|Razer BlackWidow Gaming Keyboard|
|Reviews - Featured Reviews: Input Devices|
|Written by Austin Downing|
|Monday, 06 December 2010|
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Closer Look: Razer BlackWidow
For some the looks of a keyboard may be a selling point, for others they care about its usability. Razer attempt to cater to both areas with a classic but refined look, while at the same time adding some uniqueness to their design that helps set it apart from many other mechanical keyboards on the market. In additions to making a visually appealing keyboard Razer has provided a wonderful typing experience for its users with a curved keyboard, mechanical switches, and a very well setup keyboard.
In typical Razer fashion the BlackWidows box is as much about transporting the product as it showing off they product. Razer went to great lengths to show that the BlackWidow is the premier gaming mechanical keyboard on the market, and as such has included some of their marketing hype on all sides of the box. A nice feature of this container is the window which lets you use a couple of the keys on the board so that you can feel and hear the tactile and auditory feedback that the BlackWidow provides.
Razer includes four things with every product they sell: a quick start guide which will give you the basics of the product you have bought, a master guide which gives a detailed look at a products features, a product guide detailing some of the other competitive products that Razer produces, and finally you have the Certificate of Authenticity. Razer uses the Certificate of Authenticity for two things, it wants you to know you are using a genuine Razer product but more importantly much like Apple they want their users to feel like a special select group of people. They do this in many different ways including telling the customer that they are part of the "Cult of Razer" and describing how special the product they have built and you have bought is. Even if you don't like their products you have to admire their marketing strategy.
On the left side Razer has included have five customizable keys that can be used for anything that a user may deem necessary. For my purposes I have them rebound as unused keys from other portions of the keyboard allowing me to easily set actions to them in game and keep my hand from moving as far. Outside of gaming I found use for them them in Photoshop making it so some repetitive actions are bound directly to my keyboard.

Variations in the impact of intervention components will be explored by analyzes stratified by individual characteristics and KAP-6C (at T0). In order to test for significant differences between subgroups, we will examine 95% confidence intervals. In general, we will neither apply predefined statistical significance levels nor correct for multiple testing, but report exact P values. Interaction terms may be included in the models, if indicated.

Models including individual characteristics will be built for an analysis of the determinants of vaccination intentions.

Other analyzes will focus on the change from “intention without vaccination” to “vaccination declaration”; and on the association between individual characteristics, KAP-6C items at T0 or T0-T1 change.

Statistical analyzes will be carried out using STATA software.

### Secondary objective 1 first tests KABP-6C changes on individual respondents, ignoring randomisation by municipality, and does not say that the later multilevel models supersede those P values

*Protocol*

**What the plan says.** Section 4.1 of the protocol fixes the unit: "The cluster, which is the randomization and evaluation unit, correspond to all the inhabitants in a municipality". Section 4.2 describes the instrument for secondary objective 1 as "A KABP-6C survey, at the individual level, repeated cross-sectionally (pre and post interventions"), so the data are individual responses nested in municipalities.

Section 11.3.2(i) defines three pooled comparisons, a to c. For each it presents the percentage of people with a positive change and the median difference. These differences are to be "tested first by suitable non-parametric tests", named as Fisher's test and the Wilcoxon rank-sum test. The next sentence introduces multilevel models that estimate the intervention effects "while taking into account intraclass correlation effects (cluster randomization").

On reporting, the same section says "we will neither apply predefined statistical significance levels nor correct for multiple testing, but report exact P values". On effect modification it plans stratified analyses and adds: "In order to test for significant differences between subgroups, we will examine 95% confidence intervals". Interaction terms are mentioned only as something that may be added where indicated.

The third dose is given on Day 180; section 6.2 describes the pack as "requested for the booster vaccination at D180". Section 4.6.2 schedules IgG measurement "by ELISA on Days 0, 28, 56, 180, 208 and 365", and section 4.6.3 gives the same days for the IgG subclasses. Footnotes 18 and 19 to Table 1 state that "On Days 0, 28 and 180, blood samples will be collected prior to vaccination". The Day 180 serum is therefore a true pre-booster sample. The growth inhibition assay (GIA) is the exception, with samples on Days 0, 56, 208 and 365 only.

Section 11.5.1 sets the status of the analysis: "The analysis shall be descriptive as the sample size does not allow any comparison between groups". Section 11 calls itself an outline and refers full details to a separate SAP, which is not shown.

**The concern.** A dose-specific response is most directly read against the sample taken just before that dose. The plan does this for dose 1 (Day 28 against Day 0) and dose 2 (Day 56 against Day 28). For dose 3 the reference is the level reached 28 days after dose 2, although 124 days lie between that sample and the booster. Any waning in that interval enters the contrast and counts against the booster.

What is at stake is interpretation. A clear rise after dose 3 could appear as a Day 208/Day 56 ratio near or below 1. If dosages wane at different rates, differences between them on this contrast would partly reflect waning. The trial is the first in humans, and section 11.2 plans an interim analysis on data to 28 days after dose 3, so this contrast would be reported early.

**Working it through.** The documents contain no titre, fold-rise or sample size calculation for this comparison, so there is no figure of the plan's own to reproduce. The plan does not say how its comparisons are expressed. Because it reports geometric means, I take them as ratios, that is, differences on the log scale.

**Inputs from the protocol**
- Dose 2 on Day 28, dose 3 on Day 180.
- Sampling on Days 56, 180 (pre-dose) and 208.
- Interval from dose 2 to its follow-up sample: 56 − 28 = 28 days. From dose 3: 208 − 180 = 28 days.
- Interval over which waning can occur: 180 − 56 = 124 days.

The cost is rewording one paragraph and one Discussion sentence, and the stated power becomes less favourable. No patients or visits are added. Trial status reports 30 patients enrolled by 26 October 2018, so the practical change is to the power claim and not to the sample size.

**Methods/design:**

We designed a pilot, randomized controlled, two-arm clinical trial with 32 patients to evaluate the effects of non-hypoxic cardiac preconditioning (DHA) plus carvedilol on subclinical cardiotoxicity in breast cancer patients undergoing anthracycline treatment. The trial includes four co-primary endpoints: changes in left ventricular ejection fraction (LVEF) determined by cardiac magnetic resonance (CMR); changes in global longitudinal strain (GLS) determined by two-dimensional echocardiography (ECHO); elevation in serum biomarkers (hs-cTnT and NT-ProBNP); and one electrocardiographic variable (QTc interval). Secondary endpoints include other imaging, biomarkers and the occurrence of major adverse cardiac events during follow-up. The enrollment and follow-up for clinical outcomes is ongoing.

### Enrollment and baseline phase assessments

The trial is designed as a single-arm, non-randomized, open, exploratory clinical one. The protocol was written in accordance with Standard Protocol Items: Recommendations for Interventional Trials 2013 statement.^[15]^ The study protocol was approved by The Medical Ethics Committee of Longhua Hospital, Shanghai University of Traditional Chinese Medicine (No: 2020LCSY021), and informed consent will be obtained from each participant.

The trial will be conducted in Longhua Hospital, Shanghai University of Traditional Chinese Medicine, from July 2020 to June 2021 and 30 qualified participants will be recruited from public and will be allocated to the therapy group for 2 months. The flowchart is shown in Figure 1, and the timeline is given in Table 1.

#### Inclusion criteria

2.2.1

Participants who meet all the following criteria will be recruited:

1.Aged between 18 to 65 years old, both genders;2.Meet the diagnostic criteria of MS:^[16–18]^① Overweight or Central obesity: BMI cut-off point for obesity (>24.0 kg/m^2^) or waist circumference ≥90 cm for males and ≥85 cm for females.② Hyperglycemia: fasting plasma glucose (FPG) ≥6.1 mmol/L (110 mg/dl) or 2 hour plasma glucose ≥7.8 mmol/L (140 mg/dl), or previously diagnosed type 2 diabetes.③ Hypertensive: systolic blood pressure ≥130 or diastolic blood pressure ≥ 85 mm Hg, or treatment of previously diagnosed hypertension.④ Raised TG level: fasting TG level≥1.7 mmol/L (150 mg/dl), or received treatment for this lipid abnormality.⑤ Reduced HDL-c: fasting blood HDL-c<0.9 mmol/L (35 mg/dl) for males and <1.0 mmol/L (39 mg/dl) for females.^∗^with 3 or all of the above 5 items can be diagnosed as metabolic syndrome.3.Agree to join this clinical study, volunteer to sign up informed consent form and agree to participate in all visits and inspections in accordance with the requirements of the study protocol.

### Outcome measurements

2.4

From the top down you can see that Razer has included everything you would expect from your typical keyboard with a full size key layout and traditional formatting. Rather then making a dedicated control scheme for media controls Razer has opted to use a functions key that switches between normal F1-F12 and the secondary controls they have. The function key when used with the numbers 1-10 switch between your pre-programed profiles. Along with media controls you can control the Light up Razer logo, put your computer to sleep, setup a quick macro, and turn on game mode. The on-the-fly macro is of particular interest, it allows you to quickly set a macro to any key on the keyboard without the use of the drivers.
From the side it becomes clear that the Razer BlackWidow is by no means a small keyboard. Razer has used this space efficiently though, making for a very enjoyable keyboard to use. To start Razer uses full height keys instead of the half-height slim keys that have become popular. Some may question this practice as the BlackWidow is marketed as a gaming keyboard but because Razer is using a mechanical switch system your keys actually are activated at 2mm which is half of the full travel length. This means that a gamer can have a very light touch and still actuate the keys, therefore decreasing their response times. Razer has also designed the BlackWidow with a small amount of curvature which lends to a very comfortable experience when using the BlackWidow something any gamer will appreciate.